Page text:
With his energy on the boards and as a defender, Stewart is a plus player. If that outside shot becomes more consistent, he should remain a starter for years.
13. Cole Anthony (Originally Picked 15th)
The scoring efficiency leaves a lot to be desired (he’s at 39.3 percent from the field and 33.7 percent from three), but 14.9 points in 29.8 minutes suggests Cole Anthony can be a long-term heat-check scorer off the bench.
What bumps him up a couple spots from where he was originally picked is his ability to facilitate. Anthony can get to the paint, and his 6.2 assists per 75 possessions show he does a decent job of finding teammates once he’s there.
12. Deni Avdija (Originally Picked 9th)
Deni Avdija was forecast to be a better shooter than his career 31.6 career three-point percentage suggests, but the 21-year old has plenty of time to improve.
What keeps him around the top 10 are the areas of the game where he appears to be ahead of the learning curve.
Avdija posted a plus-1.4 defensive estimated plus-minus in 2021-22 and averaged 3.2 assists per 75 possessions. Those numbers show that he doesn’t just have three-and-D potential. There’s a possible point forward there.
11. Patrick Williams (Originally Picked 4th)
Patrick Williams only played in 17 games last season, and the Chicago Bulls’ point differential was far worse when he was on the floor.
But Williams just turned 21 in August, has a seven-foot wingspan and has hit 41.3 percent of his career three-point attempts.
His current role doesn’t demand much playmaking, but it’s also not outside the realm of possibility for him to develop that, too.
At the very least, he’s shown the potential to be a high-end floor spacer with plenty of switchability on defense.
As is true of most young San Antonio Spurs players in the Gregg Popovich era, Devin Vassell had some things to prove before he secured a significant role.
As a rookie, he appeared in 62 games and averaged just 17.0 minutes, 5.5 points and 0.8 threes for a team that was never in the hunt for anything more than a play-in spot.
He did post an above-average defensive estimated plus-minus, though. That, a near-average three-point percentage and his intriguing physical tools made for an encouraging first year, but it was his sophomore campaign that bumped him up a spot in the re-draft.
In 2021-22, Vassell had a bigger role and still boosted his effective field-goal percentage by over two points. He dabbled in pick-and-roll ball-handling and increased his assist rate, all while maintaining that solid defense he flashed as a rookie.
Second-year drops in field-goal percentage, three-point percentage and free-throw percentage are all concerning, but Saddiq Bey has shown enough to establish himself as a steady-handed and positionless forward.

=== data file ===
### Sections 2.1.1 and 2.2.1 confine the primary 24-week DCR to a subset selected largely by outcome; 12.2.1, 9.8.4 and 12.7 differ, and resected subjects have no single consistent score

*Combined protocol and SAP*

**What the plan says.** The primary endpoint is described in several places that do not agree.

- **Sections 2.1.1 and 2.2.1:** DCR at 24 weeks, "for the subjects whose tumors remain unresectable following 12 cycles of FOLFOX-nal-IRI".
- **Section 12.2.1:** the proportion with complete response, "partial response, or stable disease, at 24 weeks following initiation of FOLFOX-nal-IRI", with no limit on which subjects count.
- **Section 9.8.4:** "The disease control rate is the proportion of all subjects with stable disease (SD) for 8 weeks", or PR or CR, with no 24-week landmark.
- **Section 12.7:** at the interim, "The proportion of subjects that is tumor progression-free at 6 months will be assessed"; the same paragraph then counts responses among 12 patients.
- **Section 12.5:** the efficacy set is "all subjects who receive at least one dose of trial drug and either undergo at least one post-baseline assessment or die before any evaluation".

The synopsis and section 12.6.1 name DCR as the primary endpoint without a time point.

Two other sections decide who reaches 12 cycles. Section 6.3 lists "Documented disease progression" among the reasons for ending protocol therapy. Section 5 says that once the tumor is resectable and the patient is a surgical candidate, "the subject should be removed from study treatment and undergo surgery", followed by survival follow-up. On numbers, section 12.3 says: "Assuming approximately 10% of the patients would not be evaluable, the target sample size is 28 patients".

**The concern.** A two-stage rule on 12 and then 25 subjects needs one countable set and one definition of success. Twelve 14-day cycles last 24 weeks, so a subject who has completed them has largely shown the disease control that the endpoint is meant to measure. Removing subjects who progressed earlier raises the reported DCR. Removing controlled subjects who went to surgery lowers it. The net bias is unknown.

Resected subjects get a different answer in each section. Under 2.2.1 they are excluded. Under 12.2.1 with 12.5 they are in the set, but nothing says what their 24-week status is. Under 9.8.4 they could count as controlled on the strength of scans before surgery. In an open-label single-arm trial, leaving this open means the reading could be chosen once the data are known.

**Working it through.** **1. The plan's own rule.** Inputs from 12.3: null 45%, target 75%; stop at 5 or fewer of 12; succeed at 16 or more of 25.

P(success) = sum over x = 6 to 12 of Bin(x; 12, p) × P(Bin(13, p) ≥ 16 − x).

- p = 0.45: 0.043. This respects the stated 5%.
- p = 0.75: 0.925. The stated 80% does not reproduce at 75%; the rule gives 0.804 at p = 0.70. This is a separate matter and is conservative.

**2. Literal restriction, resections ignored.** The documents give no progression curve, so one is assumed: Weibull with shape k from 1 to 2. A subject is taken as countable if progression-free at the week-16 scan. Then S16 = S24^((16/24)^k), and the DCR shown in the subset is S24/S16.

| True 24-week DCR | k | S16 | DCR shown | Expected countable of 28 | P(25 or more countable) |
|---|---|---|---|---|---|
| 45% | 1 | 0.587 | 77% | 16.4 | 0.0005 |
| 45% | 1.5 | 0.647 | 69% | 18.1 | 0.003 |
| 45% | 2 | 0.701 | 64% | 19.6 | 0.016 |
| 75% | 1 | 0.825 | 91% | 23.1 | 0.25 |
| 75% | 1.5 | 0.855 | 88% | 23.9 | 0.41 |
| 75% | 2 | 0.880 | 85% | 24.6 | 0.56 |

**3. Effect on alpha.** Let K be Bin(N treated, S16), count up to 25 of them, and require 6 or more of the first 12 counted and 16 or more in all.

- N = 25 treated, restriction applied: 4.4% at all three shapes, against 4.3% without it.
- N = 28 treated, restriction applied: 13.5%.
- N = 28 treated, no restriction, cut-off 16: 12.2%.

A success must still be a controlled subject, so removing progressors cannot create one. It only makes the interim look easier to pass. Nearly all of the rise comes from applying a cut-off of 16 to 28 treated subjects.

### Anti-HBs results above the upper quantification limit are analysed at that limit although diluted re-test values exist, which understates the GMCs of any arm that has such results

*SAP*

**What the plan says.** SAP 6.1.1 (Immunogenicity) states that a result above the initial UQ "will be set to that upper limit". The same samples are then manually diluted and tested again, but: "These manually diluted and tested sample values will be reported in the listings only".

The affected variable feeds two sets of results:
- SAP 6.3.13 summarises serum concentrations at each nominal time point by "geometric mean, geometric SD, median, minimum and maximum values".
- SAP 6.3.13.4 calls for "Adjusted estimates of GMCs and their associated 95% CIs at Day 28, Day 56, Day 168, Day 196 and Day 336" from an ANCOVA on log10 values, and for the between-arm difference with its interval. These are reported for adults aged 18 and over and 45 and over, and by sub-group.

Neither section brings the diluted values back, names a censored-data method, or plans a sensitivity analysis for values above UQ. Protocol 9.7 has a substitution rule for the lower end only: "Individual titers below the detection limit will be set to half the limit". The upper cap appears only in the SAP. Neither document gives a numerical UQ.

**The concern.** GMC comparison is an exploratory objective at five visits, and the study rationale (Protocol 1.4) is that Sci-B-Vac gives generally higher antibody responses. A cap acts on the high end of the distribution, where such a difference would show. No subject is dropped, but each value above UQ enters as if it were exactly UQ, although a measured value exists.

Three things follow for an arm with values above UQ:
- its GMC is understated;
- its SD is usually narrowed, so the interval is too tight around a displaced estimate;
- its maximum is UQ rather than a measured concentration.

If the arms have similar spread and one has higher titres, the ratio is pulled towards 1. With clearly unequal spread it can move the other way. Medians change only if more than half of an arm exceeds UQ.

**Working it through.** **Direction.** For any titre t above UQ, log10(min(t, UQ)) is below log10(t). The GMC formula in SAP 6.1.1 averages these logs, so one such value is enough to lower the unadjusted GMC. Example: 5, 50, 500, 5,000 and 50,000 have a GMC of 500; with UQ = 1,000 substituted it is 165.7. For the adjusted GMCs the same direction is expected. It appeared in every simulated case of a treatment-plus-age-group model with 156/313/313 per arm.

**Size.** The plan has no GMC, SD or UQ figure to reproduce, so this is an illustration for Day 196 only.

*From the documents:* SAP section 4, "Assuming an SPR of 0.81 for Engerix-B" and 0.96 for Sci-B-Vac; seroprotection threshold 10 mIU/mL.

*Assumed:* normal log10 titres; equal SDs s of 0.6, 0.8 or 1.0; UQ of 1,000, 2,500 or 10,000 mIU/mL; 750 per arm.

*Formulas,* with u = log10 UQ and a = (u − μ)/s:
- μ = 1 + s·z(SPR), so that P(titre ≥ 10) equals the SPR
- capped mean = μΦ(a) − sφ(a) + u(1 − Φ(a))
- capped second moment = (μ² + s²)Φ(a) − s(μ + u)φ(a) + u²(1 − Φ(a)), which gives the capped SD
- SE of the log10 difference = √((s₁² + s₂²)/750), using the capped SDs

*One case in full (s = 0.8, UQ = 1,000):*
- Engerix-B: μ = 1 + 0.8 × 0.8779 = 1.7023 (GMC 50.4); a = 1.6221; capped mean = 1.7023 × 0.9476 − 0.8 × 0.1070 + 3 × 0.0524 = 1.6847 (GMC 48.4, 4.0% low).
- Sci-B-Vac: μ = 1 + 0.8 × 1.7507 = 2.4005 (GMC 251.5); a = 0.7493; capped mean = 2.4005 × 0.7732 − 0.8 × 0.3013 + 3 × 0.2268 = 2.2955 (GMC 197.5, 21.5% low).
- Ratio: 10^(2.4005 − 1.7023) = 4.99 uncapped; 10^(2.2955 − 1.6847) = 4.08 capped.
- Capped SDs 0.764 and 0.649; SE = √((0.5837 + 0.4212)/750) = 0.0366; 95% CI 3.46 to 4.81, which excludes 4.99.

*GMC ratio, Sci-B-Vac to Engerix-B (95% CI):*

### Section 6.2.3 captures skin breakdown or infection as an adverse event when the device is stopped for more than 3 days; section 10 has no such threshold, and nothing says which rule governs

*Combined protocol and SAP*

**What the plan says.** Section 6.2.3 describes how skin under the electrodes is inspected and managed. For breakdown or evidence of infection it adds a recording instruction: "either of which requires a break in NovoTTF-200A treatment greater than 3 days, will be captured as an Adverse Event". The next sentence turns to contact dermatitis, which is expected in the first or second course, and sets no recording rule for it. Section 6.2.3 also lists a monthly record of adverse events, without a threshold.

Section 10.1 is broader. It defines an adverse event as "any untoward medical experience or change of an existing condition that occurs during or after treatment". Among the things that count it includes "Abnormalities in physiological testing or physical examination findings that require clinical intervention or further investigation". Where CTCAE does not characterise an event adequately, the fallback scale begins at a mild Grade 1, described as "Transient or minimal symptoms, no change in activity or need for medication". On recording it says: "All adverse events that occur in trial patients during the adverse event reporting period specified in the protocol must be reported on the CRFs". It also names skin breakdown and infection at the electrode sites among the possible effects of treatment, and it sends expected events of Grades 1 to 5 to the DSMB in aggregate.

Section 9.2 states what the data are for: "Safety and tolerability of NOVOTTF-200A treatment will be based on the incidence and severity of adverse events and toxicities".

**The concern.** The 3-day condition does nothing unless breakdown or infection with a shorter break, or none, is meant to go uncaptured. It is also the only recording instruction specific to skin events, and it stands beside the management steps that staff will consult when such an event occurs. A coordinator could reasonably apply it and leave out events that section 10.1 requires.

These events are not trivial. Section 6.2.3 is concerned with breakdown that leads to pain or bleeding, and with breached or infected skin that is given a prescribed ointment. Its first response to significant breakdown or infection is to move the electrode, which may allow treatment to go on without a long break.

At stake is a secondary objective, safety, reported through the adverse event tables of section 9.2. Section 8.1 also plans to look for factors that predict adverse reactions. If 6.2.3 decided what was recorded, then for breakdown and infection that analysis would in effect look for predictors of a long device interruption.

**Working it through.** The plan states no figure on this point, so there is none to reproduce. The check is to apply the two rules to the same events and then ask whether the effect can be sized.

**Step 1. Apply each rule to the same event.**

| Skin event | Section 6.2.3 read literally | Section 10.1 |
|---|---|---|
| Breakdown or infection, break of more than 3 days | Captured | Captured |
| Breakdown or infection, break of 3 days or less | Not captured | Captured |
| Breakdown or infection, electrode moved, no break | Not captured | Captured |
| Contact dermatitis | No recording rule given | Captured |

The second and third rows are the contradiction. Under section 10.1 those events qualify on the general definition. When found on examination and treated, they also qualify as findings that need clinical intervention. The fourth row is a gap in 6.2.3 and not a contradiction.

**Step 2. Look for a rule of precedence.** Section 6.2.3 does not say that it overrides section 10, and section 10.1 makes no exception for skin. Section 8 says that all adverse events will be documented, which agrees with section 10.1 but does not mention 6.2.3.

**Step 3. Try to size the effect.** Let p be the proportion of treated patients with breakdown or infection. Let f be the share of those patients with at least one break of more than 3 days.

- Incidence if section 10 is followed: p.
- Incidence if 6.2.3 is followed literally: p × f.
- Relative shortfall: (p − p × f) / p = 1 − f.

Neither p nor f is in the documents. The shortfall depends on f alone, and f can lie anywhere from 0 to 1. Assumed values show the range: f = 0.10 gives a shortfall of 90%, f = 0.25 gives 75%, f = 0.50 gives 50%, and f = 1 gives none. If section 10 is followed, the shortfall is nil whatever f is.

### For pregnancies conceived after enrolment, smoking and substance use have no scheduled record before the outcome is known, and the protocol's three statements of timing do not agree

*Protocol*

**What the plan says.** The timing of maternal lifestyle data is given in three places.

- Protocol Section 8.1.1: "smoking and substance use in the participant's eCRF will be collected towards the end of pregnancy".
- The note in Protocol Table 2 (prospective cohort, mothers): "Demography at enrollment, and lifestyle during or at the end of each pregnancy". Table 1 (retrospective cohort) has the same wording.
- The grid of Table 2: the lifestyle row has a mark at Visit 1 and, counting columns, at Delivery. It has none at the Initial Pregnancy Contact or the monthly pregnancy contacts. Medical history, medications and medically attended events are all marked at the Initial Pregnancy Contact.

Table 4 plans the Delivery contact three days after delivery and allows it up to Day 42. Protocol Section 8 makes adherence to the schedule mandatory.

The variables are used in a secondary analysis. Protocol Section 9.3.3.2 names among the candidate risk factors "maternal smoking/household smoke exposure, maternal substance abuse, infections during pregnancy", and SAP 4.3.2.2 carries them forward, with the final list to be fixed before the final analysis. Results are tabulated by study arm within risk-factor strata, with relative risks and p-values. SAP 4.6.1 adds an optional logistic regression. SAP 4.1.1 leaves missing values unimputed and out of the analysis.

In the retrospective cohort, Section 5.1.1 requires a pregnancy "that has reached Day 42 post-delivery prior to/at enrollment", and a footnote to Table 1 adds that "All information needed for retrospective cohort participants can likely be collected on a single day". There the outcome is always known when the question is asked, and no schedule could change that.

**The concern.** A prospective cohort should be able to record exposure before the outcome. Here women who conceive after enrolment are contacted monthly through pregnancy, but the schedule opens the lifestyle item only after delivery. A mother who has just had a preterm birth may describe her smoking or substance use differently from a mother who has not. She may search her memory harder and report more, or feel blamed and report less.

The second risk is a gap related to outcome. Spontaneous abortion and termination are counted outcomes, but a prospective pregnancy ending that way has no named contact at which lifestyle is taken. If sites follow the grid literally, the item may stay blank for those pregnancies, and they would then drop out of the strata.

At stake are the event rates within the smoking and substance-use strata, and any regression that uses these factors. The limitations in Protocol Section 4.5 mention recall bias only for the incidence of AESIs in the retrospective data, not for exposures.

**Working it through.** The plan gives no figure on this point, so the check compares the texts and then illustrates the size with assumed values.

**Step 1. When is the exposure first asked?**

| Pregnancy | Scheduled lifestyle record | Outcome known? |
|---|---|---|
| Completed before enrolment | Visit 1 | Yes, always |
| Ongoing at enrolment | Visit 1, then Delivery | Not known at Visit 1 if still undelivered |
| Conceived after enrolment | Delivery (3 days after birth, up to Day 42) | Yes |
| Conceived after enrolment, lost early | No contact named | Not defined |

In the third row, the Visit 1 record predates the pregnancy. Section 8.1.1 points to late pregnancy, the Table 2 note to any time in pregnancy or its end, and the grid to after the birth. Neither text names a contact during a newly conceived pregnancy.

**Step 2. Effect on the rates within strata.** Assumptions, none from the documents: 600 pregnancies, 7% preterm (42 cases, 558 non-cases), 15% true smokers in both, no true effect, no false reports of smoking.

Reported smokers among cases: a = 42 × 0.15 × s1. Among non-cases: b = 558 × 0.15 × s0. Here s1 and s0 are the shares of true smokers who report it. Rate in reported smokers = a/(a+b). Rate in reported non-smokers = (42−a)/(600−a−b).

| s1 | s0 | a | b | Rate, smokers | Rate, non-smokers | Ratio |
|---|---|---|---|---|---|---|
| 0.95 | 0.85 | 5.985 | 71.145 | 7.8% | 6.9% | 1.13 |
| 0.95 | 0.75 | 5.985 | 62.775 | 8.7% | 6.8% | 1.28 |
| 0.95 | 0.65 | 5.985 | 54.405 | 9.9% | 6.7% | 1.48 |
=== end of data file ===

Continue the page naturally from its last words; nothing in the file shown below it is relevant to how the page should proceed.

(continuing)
And while wings and forwards like Vassell, Avdija and Williams may develop into better players in a few years, that’s not guaranteed. We already know Bey’s baseline is a double-figures scorer who can defend multiple positions.
Two years in, he’s tied for fourth among players drafted in 2020 in both career wins over replacement player and points per game.
There’s certainly a chance for him to improve, too. This past March, Bey dropped 51 in a game (the highest mark of any 2020 draftee), demonstrating that his ceiling may be higher than expected.
Onyeka Okongwu has had to spend plenty of his first two seasons watching Clint Capela and John Collins from the bench, but he’s made the most of his limited minutes.
Last season, he averaged 14.6 points, 10.5 rebounds, 2.2 blocks and 2.0 assists per 75 possessions, with a 71.4 true shooting percentage.
Generally speaking, he looked like a prototypical rim-running and -protecting 5, but he also showed some of the same attributes that have made Robert Williams III an invaluable member of the Boston Celtics.
Okongwu is good enough laterally to survive switching onto the perimeter, and he nearly doubled his assist rate in just one season.
Having a big who can give you some of the benefits of small-ball without sacrificing the traditional qualities of a center is huge in today’s game.
Like Vassell and Okongwu, Obi Toppin had limited opportunities to show what he can do as a rookie. In 2021-22, he arguably outperformed the All-NBA forward starting in front of him.
Toppin averaged 19.8 points, 8.2 rebounds, 2.3 assists, 1.6 threes and 1.0 blocks per 75 possessions, with a 61.4 true shooting percentage.
And those were far from empty numbers. The New York Knicks’ net rating was plus-6.8 when Toppin was on the floor and minus-3.1 when he was off.
If he can add consistently above-average outside shooting to his explosive finishing, Toppin has a chance to be one of the game’s more dangerous offensive big men.
Immanuel Quickley lags a bit behind his teammate, Toppin, in career box plus/minus. He’s way behind in true shooting percentage.
So, his placement one spot higher in the re-draft is based on philosophical leanings.
Toppin may reach a point in his career when he dabbles in some additional playmaking, but he’s firmly in the finishers’ camp right now. Quickley is the kind of creator who can make life significantly easier for finishers.